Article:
The sell-through of a business is an expression of it’s ability to move inventory into the hands of paying customers.

It is usually a term used by trading companies as the nature of business is in the buying of products and selling them to end-users.

The sell-through rate is commonly expressed as a statistic of how fast inventory can be sold within a month.

For example, if a total of 100 units of the same product is put on the display shelves in a retail outlet at the beginning of the month and 30 was sold by the end of the month, then the sell though rate would be 30/100 = 30%.

This data can play a crucial role in a company’s procurement planning and a retailer’s merchandising activities.

Sell through for vendors and suppliers

While most people might feel that a 100% sell-through would be the pinnacle of a business as they have sold-out all their products, it is usually not viewed with such regards for the company.

This is because a 100% sell-through means that a company is not building or importing enough products to make the most of high demand for their products.

By having 100% sell-through, it essentially indicates an inability to plan for appropriate levels of inventory to sell to consumers who want to buy them. This leads to loss of sales and opportunity costs.

On the other hand, a 0% sell through rate would reflect the inability of the company to judge the lack of demand for a product.

Either that, or there is ineffective marketing, and maybe even over-pricing the product.

Conversely, a 90% sell-through can mean a pricing strategy that under-prices the product.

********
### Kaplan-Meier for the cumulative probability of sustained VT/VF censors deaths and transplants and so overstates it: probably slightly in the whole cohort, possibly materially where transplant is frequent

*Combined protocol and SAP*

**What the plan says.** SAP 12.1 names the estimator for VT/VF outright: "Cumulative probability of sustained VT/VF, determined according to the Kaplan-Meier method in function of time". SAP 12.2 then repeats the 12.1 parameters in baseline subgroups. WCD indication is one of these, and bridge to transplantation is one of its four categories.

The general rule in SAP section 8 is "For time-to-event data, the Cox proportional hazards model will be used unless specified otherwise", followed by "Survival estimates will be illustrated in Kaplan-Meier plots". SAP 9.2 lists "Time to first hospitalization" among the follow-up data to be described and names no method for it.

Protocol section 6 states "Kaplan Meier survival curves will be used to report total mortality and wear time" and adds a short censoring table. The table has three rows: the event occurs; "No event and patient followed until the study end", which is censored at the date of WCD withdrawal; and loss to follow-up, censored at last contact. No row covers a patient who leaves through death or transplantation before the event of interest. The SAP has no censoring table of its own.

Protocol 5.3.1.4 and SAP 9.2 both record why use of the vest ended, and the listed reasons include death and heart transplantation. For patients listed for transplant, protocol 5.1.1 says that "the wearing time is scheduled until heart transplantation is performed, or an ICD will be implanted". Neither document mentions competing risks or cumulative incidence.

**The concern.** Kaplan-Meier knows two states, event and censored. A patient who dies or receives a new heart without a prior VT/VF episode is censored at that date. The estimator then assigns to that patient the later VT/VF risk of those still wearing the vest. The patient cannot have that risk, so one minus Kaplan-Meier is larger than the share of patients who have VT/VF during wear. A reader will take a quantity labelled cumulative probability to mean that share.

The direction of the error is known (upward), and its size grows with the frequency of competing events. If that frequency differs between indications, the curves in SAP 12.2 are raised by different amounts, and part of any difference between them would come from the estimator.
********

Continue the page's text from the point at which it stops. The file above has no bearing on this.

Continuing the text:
The sell-through rate can also help a vendor estimate how many months of products it is holding in the warehouse.

For example, a 40% sell-through would represent an estimated 3-months worth of products if 120 units are left in the storage facility. And the company has to ensure that a new batch has to be shipped in within that time frame to avoid loss sales opportunities.

Sell through for retailers

Big box retailers and anchor tenants value their shelf space a lot. And a lot of their merchandising activities are centered around what products to display on which shelves.

If a product is deemed to have a less than desirable sell-through rate, then it can be perceived that the particular shelf space is not being used at it’s best potential.

This is because a low sell-through product would be taking up display space that can be freed up for another product that carries a better performance in terms of sell-through.

This can lead to the low sell-through product being relocated to other areas with less exposure or have their prices slashed in order to move units through the cashier.

With this in mind, the retailer might not order from the vendor again. Or use the low sell-through to negotiate for a lower price so as to retain their margin.

If the products are on consignment, a different approach can be taken to manage the low-selling product,

Sell through for investors

Investors of trading companies usually want to see a high sell through rate.

This is because for venture capitalists, a high sell-through signifies a strong proof of concept and a high demand.

This high demand can be easily be served from the funds that the investor would pump into the company to purchase more inventory.

Leading to a high probability that the company value would increase quickly after investment funds has been disbursed.

This is one of the ideal scenarios any investor of a company would want to see.

If the funding has been done through venture debt, then the lender/investor would be more assured of repayment as more sales can be expected to be generated, implying funds to meet repayment obligations on the loan.

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